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NERVES AND THE ANS

OPOSSUM

NERVES

 

CAT

NERVES

NERVES
NERVES NERVES
NERVES NERVES

GOAT

SCIATIC

SHEEP

SCIATIC

COW

SCIATIC

PIG

MEDIAN AND ULNAR

SCIATIC

RADIAL

MONKEY

MONKEY NERVES

MONKEY NERVES
MONKEY NERVES MONKEY NERVES
MONKEY NERVES

AUTONOMIC NERVOUS SYSTEM

      The human autonomic nervous system regulates the activity of cardiac muscle, smooth muscle, exocrine glands, and endocrine glands.  It coordinates the “fight or flight” and “rest and repose” responses.

AUTONOMIC NERVES

     In Amphioxus, the visceral nervous system is more sensory than motor, unlike that of craniates (Hoar, 1983, p. 176).   In Amphioxus and hagfish, there are the beginnings of an autonomic nervous system (ANS) which is more developed in lampreys.  In jawless fish, the collateral ganglia are scattered (Kardong, p. 628).  All vertebrates possess enteric ANS plexuses (Kardong, p. 628).  There are chromaffin cells (which secrete epinephrine in the fight of flight response) in both jawless fish but they are located in the heart, rather than adrenal tissue (Hardisty, p. 359).  In both jawless fish, there is autonomic innervation of the gut: ACh stimulates the gut while NE inhibits it (Hardisty, p. 360).  In lampreys, unlike hagfish, the heart is innervated by the vagus (although ACh and vagal stimulation stimulate the heart, which is the opposite of what occurs in higher vertebrates; Hardisty, p. 358).   Jawless fish lack definite autonomic ganglia and the visceral neuron which leaves the central nervous system can reach the effector organ, unlike the situation in gnathostomes (Webster, 1974, p. 253).

    In gnathostomes, there is ANS input to blood vessels and autonomic ganglia along the spinal cord.  Cartilaginous fish lack gray rami and their sympathetic chains are poorly developed. (Romer p.554)  No prevertebral ganglia exist in cartilaginous fish (Hoar,Vol. IV, 1970, p. 122).  In bony fish and tetrapods, sympathetic chain ganglia are connected by nerves, forming a chain and this chain extends up into the head. (Weichert, 1970, p.656).  Splanchnic collateral ganglion exist near the head and the white rami of preganglionic fibers to ganglion are myelinated (Ariens).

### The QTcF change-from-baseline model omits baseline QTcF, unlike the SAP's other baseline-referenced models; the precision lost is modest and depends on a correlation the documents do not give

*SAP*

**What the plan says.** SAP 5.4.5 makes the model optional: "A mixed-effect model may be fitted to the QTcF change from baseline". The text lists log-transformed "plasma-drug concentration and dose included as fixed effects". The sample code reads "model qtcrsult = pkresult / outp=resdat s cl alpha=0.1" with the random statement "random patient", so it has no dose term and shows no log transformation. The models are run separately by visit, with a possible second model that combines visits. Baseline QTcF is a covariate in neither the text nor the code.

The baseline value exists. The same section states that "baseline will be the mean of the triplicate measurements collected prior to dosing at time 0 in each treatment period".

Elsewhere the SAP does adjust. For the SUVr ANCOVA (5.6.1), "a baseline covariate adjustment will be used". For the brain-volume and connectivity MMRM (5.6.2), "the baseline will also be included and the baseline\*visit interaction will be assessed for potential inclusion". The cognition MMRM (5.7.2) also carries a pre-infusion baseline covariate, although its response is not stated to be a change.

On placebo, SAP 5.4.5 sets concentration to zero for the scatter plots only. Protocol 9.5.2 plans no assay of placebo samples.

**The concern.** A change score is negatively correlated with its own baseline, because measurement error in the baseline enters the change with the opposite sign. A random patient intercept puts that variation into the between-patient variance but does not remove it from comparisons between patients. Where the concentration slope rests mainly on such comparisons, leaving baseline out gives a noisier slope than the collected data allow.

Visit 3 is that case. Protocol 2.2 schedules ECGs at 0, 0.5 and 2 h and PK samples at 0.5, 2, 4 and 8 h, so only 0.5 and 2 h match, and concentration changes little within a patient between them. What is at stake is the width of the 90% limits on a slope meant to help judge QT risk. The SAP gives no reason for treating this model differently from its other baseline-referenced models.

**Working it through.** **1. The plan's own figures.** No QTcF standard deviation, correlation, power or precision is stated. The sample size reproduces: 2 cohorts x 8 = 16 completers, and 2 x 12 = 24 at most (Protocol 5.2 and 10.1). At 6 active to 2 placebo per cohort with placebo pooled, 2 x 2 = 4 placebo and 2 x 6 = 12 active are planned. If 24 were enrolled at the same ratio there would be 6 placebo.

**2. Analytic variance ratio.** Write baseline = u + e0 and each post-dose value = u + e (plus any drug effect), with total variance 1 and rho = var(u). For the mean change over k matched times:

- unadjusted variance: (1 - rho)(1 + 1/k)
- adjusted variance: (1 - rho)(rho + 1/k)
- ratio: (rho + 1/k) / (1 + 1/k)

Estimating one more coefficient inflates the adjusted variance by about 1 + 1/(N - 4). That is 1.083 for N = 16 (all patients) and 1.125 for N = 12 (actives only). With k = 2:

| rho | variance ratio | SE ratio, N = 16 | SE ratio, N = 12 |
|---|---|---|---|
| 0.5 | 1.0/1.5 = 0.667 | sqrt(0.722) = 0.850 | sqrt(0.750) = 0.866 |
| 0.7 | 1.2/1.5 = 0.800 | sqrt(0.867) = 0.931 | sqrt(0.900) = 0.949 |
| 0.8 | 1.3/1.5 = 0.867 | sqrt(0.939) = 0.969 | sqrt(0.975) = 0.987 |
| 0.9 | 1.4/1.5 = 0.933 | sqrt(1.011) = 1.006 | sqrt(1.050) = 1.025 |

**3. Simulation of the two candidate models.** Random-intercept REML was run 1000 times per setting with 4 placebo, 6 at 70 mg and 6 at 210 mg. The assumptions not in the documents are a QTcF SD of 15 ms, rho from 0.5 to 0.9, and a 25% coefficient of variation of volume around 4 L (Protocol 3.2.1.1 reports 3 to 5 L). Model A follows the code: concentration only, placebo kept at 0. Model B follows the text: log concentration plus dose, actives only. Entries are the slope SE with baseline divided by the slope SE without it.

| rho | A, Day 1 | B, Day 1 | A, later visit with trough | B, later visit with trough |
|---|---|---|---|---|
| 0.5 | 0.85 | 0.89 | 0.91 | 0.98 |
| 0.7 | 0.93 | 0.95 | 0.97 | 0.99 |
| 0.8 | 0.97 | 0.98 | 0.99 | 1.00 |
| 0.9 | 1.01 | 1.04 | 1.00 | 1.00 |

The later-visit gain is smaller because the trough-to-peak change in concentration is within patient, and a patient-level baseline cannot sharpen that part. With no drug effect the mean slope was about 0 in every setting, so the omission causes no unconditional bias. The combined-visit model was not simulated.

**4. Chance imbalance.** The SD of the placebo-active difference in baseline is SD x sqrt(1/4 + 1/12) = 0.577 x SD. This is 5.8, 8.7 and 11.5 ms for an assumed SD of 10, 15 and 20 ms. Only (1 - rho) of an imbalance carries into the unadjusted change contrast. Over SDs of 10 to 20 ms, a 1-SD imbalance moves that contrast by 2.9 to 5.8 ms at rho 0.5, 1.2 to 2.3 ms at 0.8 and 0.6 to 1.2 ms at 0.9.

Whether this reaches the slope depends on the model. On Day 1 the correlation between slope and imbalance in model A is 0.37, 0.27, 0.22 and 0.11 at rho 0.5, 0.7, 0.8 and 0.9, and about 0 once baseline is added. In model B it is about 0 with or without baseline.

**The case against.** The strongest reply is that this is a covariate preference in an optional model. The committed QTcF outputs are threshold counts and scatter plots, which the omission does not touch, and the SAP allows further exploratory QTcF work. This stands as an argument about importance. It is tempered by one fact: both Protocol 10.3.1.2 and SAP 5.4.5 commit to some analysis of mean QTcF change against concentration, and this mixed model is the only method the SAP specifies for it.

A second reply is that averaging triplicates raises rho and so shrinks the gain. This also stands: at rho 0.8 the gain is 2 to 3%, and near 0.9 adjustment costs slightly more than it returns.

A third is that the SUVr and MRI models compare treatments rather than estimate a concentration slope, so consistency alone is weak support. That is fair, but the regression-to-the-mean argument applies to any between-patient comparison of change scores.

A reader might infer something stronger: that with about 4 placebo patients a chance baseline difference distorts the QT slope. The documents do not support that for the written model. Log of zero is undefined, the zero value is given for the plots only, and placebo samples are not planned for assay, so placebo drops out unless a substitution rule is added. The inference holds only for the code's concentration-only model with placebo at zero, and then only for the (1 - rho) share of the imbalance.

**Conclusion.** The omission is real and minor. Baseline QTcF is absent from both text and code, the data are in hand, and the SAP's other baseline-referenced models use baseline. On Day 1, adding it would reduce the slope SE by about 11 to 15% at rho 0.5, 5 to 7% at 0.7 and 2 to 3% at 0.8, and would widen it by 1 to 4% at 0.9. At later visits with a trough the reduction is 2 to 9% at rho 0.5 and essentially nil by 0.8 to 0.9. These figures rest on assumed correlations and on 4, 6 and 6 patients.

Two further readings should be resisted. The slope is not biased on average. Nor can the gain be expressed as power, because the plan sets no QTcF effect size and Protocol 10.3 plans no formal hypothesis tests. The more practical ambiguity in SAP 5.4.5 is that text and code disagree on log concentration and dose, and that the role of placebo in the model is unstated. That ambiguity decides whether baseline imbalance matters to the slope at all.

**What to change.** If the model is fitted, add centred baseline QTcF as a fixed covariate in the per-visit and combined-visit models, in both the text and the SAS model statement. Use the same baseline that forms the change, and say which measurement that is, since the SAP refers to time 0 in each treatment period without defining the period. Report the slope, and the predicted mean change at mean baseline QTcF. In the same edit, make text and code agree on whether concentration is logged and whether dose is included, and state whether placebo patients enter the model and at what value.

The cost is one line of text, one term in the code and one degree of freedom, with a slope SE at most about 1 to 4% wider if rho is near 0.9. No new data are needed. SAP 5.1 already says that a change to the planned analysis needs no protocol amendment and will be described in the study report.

In tetrapods, the cranial division of the parasympathetic division is expanded (to service the lungs, salivary glands, and increasingly differentiated regions of the gastrointestinal tract) and a sacral region included in the system.  In amphibians, unlike fish, most organs receive dual innervation of both the sympathetic and parasympathetic divisions.  (Webster, 1974, p. 253; Weichert, 1970)

     In reptiles, sympathetic fibers separated from vagal fibers (unlike the vagosympathetic nerve in non-amniotes) although a few sympathetic fibers may still be included in the mammalian vagus. (Hoar, 1983, p. 173).  In higher vertebrates, sympathetic control of visceral muscle is mediated by the spinal cord rather than chromaffin cells dispersed throughout organs (the heart of jawless fish, the bladder and lungs of some amphibians, the GI tract of lizards). (Hoar, 1983, p. 174).  In amniotes, muscles of the gastrointestinal tract are primarily stimulated by ACh of the parasympathetic division, rather than ACh from the sympathetic system although in reptiles and birds, sympathetic nerves to the gut still possess some cholinergic fibers. (Hoar, 1983, p. 174).  In mammals, the sympathetic division of the ANS no longer has long preganglionic fibers and terminal ganglia as in lower vertebrates (Hoar, 1983, p. 171).